Fairness is an awful word to use in debates. Scott Adams once called it the word that allows morons to participate in arguments. Children learn that one pretty early.
But Labor started it by calling the Coalition’s Paid Parent Leave (PPL) scheme unfair. That scheme places a tax on business to pay for six months of up to $75,000 of a mother’s salary following a child’s birth. This is supposedly unfair because the beneficiaries are those who earn the most.
Today, Peter Martin argues that it is not unfair as it is borne broadly by shareholders and the benefit is large precisely when women are doing well in the workforce which is generally an outcome we want. In that respect, it is like any other workplace entitlement like sick leave.
Well, not quite. It matters when the entitlement is decoupled from the hiring decision. For sick leave, that makes it a direct cost of employment and so whether it occurs or not is a private decision. However, for the PPL from the Coalition, the costs are socialised (well, almost and I’ll come to that in a bit). That means that firms will not consider them when hiring an employee.
Why is this a problem? Because parental leave (like sick leave) is overwhelmingly a private good. Here is what Martin says when trying to twist it otherwise:
And their shareholders’ children and grandchildren are more likely to be breastfed for the recommended six months rather than the presently funded three at the minimum wage. They will typically develop higher intelligence, greater emotional resilience, better teeth, resistance to colds and flu, and protection against diabetes and obesity.
This is buying the data in a way that is not warranted. As I wrote about in May, even if you accept this argument, we are subsidising $68 a breastfeed. So much for looking at the numbers carefully! In any case, if you believe that you have to mandate and subsidise maternity leave for high income earners you are basically arguing that women wouldn’t have made every attempt to breastfeed within employment constraints to the benefit of their children. Again, I am not sure that case has been made and any economist would tell you the thing you need to consider is workplace reform and not handouts. Indeed, the socialisation of PPL costs, will reduce incentives for workplace reform for family friendly practices.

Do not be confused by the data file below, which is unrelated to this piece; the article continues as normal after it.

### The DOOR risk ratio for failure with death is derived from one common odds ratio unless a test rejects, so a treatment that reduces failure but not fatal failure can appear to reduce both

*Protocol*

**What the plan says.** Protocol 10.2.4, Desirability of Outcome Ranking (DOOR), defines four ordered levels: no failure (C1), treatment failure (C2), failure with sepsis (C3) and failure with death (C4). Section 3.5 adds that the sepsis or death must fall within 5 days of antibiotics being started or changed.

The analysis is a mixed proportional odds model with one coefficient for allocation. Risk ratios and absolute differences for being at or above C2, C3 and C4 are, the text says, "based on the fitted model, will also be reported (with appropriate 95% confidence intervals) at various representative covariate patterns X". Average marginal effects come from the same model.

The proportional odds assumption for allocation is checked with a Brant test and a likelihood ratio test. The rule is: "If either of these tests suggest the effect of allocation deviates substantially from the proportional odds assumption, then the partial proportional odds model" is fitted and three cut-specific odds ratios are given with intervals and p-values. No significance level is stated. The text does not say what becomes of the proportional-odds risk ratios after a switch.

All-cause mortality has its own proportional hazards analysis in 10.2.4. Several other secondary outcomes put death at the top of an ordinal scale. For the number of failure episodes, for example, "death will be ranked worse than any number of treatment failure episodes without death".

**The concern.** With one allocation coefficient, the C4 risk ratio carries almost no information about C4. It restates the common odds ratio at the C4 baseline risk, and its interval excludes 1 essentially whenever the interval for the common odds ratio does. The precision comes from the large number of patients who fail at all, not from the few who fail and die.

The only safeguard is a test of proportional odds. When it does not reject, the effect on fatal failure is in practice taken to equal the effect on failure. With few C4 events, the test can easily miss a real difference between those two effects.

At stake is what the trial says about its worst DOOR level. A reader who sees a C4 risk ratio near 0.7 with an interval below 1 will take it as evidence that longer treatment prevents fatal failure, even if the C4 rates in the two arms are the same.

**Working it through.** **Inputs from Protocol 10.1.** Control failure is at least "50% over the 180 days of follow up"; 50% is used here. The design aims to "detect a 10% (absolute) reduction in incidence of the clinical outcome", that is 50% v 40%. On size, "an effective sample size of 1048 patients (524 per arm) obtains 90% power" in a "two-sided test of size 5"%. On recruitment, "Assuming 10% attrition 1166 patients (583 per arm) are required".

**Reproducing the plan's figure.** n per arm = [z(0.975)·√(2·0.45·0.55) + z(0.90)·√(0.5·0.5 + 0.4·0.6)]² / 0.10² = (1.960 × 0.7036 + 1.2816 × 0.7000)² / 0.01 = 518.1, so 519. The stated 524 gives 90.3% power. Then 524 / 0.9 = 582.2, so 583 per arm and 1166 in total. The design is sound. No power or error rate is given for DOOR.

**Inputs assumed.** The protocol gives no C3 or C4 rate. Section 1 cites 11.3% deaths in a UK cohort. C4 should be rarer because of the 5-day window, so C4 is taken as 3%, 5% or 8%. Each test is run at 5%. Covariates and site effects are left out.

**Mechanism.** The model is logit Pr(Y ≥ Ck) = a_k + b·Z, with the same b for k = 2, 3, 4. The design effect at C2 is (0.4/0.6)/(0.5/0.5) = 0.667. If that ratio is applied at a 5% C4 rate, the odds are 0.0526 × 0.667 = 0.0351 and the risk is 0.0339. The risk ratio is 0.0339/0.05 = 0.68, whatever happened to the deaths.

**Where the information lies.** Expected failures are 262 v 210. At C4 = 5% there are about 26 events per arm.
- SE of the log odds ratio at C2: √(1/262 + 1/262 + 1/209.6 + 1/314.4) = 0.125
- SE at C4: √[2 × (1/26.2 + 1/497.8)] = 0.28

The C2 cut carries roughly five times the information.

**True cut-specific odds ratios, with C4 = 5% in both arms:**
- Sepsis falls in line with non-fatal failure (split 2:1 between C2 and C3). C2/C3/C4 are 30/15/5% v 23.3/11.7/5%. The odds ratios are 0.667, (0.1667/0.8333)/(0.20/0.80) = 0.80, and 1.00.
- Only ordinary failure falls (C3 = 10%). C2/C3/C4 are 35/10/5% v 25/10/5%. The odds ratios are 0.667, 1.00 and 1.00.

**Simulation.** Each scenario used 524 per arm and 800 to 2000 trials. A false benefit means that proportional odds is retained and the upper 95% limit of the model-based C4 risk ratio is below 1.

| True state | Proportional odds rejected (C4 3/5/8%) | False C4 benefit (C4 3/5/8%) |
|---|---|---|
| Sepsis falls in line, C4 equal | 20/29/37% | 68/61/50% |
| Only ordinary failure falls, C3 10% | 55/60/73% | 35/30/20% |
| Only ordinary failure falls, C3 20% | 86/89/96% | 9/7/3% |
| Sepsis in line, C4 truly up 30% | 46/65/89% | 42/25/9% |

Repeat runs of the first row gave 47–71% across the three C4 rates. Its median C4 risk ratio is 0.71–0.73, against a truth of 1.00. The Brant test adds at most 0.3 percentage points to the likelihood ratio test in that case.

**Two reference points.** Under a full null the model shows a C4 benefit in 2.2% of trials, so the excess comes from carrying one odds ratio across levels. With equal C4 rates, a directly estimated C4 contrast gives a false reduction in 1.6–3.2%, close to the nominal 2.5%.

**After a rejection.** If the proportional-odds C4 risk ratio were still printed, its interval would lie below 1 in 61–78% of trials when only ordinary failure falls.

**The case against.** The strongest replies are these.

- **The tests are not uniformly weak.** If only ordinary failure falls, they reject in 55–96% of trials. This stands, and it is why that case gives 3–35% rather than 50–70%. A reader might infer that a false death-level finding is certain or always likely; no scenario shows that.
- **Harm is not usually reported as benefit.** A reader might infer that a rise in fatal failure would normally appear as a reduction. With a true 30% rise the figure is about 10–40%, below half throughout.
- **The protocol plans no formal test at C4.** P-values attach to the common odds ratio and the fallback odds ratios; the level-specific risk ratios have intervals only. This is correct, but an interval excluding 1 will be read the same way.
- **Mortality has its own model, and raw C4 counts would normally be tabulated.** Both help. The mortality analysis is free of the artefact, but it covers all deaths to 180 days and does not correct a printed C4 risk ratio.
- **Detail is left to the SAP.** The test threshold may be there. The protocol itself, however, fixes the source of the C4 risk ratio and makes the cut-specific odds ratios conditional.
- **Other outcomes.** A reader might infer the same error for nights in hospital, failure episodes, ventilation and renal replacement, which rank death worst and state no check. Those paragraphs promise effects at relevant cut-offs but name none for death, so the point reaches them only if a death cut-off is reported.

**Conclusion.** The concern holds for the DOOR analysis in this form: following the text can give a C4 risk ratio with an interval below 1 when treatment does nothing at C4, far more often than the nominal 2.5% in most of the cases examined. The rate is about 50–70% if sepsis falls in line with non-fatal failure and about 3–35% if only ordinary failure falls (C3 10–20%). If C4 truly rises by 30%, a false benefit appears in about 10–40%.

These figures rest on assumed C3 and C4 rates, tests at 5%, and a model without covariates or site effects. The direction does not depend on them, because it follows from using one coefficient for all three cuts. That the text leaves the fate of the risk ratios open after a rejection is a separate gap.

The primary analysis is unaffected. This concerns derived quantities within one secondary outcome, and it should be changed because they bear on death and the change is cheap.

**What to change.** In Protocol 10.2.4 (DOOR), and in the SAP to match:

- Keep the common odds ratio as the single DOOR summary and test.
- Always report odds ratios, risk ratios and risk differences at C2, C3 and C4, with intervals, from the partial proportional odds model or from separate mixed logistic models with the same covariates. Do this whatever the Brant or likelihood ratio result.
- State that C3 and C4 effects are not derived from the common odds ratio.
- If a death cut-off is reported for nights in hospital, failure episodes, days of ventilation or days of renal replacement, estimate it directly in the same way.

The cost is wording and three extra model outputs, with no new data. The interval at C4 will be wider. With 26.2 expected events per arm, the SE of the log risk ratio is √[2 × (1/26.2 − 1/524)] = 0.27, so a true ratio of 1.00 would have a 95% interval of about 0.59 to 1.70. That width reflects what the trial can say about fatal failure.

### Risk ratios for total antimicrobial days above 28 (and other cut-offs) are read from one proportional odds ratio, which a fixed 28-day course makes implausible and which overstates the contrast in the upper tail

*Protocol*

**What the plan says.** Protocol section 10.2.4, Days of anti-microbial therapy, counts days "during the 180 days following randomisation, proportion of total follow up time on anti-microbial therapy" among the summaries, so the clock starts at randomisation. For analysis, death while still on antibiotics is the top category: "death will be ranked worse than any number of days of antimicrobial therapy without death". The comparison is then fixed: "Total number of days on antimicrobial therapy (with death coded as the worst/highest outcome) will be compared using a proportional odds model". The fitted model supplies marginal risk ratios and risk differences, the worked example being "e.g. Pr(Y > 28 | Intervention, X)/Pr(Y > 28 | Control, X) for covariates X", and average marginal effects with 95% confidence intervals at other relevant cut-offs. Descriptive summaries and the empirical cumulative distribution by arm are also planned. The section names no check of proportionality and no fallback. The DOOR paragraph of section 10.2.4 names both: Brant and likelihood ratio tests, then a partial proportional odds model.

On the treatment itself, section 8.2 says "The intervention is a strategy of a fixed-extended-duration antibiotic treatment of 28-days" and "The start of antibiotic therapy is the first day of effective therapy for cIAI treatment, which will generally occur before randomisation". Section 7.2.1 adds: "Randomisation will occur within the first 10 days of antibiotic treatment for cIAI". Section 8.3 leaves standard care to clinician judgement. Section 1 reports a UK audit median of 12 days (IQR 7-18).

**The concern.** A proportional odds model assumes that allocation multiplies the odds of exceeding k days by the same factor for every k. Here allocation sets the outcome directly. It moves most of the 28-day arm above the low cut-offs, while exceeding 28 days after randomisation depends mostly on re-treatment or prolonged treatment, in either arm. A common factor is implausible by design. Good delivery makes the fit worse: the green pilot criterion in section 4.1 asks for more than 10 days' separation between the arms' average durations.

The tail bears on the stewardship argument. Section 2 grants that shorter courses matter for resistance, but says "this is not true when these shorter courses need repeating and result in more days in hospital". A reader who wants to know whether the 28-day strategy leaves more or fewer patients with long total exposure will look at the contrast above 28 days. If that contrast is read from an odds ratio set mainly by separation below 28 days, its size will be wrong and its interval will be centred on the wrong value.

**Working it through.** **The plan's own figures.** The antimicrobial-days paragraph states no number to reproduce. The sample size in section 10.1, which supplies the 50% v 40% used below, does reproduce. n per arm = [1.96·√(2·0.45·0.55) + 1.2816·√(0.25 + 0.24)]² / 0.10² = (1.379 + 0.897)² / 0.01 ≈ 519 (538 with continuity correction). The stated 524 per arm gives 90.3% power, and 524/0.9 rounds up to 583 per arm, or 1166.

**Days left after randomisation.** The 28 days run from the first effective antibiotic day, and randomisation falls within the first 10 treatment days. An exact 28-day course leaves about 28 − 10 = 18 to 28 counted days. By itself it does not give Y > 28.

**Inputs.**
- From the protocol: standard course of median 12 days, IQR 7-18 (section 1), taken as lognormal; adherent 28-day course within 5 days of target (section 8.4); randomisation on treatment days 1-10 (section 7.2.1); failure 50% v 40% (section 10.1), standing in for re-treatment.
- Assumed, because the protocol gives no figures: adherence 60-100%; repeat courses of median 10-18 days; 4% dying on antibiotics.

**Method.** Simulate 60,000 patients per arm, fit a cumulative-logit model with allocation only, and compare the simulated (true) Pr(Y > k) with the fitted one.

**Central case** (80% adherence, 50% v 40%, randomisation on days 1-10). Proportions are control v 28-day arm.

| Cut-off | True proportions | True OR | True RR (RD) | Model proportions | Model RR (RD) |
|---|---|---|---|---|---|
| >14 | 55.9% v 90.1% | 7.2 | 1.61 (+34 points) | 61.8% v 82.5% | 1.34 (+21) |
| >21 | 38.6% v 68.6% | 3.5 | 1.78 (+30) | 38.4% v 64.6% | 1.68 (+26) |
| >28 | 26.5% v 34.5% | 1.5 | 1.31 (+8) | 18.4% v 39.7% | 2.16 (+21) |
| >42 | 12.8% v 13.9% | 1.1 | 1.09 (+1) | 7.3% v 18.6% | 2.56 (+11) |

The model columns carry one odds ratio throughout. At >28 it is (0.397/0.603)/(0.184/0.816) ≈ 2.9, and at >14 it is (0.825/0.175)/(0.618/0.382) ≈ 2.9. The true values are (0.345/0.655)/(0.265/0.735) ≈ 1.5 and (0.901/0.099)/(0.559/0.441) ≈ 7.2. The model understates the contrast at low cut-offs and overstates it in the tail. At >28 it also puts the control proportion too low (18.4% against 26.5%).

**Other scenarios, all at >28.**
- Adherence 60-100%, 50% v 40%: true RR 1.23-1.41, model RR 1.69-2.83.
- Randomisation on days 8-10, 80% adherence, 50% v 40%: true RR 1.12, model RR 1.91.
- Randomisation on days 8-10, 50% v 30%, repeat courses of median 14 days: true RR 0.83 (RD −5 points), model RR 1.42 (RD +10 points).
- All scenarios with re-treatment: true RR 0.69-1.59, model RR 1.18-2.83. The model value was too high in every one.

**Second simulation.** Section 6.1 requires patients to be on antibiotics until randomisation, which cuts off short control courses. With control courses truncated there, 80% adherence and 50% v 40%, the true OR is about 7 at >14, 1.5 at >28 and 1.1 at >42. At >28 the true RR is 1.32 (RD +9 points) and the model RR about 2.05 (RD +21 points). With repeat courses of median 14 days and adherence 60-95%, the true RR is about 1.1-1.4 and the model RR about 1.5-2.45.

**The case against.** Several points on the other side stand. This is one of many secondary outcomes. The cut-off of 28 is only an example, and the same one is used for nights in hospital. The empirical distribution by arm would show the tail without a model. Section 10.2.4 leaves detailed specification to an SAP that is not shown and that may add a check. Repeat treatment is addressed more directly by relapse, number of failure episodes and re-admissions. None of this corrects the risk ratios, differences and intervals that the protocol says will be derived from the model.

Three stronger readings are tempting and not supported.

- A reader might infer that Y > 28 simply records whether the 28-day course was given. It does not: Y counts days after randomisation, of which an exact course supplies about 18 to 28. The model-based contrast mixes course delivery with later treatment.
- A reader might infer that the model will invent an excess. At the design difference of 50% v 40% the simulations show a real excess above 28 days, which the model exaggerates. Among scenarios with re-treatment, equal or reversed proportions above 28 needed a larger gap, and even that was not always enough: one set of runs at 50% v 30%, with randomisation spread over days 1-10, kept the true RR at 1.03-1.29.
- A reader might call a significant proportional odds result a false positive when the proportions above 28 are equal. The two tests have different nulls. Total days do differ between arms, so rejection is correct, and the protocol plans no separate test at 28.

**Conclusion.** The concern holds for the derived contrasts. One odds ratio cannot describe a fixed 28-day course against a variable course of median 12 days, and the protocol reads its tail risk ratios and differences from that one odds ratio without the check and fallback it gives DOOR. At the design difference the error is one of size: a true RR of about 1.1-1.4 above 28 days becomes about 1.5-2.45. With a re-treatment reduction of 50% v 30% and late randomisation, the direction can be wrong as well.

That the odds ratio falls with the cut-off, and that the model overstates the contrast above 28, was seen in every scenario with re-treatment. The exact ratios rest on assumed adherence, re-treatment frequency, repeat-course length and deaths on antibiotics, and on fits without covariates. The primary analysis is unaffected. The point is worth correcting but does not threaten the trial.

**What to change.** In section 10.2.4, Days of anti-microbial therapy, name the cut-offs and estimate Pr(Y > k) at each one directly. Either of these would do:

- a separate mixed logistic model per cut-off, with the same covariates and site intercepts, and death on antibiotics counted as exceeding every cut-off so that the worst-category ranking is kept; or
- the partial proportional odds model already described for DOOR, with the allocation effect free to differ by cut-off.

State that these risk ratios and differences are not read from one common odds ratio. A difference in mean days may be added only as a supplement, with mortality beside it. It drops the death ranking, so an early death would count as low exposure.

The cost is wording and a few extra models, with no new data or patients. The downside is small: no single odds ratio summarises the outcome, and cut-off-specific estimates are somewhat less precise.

Which leads me to the other point of unfairness. Martin laments: “bizarrely we are told that it’ll make employers discriminate against women of childbearing age and hire men instead.” On the one hand, PPL handouts will give employers a free entitlement that will be realised if they hire women (which is good) but it will do them no favours if the cost of them going on leave is greater than $75,000 per year. And that is likely to be the case for women with more specialised skills. In that case, who would you invest in, a man who won’t have the opportunity to take leave or a woman who is given an incentive to do so? I don’t like those equations but we cannot ignore the incentives — something that I have now been saying for many years. Again, we need to incentives to make workplaces more family friendly and not to move the family further from the workplace.
Peter Martin is a fine economics journalist and should know better. He should know that the thing to attack from Labor is the premise that a “fairness” claim is relevant as opposed to a productivity claim. We need less fairness and more coherence in debates over policy.